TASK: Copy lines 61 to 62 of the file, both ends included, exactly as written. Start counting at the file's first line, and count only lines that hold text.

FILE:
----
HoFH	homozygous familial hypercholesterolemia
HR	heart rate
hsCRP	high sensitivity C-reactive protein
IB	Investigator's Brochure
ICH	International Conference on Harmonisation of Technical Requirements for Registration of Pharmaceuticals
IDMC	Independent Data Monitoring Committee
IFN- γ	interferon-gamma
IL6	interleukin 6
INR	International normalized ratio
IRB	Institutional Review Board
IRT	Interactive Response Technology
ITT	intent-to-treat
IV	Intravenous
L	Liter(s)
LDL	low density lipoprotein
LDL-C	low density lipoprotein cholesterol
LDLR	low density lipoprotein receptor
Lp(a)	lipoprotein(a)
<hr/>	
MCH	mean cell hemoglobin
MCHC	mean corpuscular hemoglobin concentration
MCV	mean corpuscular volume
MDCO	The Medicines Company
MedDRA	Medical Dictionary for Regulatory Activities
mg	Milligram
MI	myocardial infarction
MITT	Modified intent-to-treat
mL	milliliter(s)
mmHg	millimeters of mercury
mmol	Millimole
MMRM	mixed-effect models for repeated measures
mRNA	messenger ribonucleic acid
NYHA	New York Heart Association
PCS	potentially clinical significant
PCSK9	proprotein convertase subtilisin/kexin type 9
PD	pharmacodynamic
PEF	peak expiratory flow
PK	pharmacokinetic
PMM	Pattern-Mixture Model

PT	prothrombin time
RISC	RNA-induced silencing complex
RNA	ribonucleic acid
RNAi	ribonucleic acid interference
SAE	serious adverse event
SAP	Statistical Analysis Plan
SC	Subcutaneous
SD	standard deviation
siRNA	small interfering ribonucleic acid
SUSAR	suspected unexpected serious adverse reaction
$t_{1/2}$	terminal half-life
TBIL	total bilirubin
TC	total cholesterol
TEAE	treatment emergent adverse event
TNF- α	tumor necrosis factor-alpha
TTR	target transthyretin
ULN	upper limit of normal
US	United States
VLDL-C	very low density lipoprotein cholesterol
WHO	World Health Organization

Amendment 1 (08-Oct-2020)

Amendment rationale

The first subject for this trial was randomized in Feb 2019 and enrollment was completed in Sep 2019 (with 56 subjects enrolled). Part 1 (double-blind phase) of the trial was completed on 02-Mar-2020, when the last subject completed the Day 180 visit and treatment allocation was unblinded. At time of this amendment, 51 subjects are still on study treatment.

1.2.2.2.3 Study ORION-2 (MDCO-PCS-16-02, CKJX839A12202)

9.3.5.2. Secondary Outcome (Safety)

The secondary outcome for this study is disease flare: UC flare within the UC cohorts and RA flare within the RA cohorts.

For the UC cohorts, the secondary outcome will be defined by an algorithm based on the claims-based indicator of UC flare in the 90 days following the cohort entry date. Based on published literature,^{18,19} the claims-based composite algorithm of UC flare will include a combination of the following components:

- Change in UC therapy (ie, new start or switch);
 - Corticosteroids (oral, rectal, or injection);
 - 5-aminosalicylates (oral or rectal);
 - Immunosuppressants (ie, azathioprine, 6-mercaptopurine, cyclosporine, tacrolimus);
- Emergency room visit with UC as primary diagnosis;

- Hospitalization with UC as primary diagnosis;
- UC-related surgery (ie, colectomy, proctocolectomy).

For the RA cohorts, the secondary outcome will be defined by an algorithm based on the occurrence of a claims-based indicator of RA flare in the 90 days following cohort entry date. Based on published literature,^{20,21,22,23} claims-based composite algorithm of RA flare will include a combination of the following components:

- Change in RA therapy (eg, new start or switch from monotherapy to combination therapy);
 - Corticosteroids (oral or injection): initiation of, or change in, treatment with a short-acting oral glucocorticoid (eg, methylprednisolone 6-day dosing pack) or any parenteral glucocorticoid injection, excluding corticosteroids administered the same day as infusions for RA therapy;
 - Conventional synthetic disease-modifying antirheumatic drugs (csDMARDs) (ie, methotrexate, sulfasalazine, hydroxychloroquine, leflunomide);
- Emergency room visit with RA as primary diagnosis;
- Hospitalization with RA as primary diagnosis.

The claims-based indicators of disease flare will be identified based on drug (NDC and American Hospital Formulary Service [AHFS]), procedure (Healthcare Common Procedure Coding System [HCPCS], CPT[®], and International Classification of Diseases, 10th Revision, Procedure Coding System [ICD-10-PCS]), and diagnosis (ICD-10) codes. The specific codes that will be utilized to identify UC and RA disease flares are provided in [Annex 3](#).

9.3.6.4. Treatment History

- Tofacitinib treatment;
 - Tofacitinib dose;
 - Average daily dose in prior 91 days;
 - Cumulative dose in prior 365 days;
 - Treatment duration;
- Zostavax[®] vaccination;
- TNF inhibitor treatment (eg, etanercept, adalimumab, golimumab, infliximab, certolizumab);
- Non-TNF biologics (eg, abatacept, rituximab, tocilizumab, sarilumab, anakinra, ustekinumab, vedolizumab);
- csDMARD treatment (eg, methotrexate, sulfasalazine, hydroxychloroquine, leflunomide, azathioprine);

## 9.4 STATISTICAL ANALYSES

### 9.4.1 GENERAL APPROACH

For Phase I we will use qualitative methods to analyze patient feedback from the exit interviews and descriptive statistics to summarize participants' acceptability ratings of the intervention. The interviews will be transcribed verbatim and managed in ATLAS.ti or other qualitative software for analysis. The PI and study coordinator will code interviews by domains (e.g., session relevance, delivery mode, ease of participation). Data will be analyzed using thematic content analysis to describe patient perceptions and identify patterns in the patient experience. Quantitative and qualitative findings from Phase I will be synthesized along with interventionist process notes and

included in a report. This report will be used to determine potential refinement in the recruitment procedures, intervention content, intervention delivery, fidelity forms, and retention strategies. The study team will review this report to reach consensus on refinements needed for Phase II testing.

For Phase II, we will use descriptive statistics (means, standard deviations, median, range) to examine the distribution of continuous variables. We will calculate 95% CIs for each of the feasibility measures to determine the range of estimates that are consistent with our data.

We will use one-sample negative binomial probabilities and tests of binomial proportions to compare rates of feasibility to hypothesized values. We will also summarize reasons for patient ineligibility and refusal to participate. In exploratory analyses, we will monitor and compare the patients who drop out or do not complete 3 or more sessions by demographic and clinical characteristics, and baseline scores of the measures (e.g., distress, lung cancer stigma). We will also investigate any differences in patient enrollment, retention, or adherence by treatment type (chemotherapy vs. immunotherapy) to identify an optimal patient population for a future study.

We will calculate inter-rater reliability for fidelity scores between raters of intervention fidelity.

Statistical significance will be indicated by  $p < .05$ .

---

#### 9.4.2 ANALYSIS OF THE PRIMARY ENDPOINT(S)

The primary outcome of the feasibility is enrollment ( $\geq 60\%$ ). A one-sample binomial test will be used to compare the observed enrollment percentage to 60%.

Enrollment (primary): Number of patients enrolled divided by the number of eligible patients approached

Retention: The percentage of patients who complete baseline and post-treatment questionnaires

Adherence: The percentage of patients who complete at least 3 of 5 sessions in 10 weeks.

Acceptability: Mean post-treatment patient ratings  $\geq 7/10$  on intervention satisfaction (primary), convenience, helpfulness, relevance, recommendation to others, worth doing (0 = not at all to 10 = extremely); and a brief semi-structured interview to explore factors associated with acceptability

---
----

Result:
Amendment rationale

The first subject for this trial was randomized in Feb 2019 and enrollment was completed in Sep 2019 (with 56 subjects enrolled). Part 1 (double-blind phase) of the trial was completed on 02-Mar-2020, when the last subject completed the Day 180 visit and treatment allocation was unblinded. At time of this amendment, 51 subjects are still on study treatment.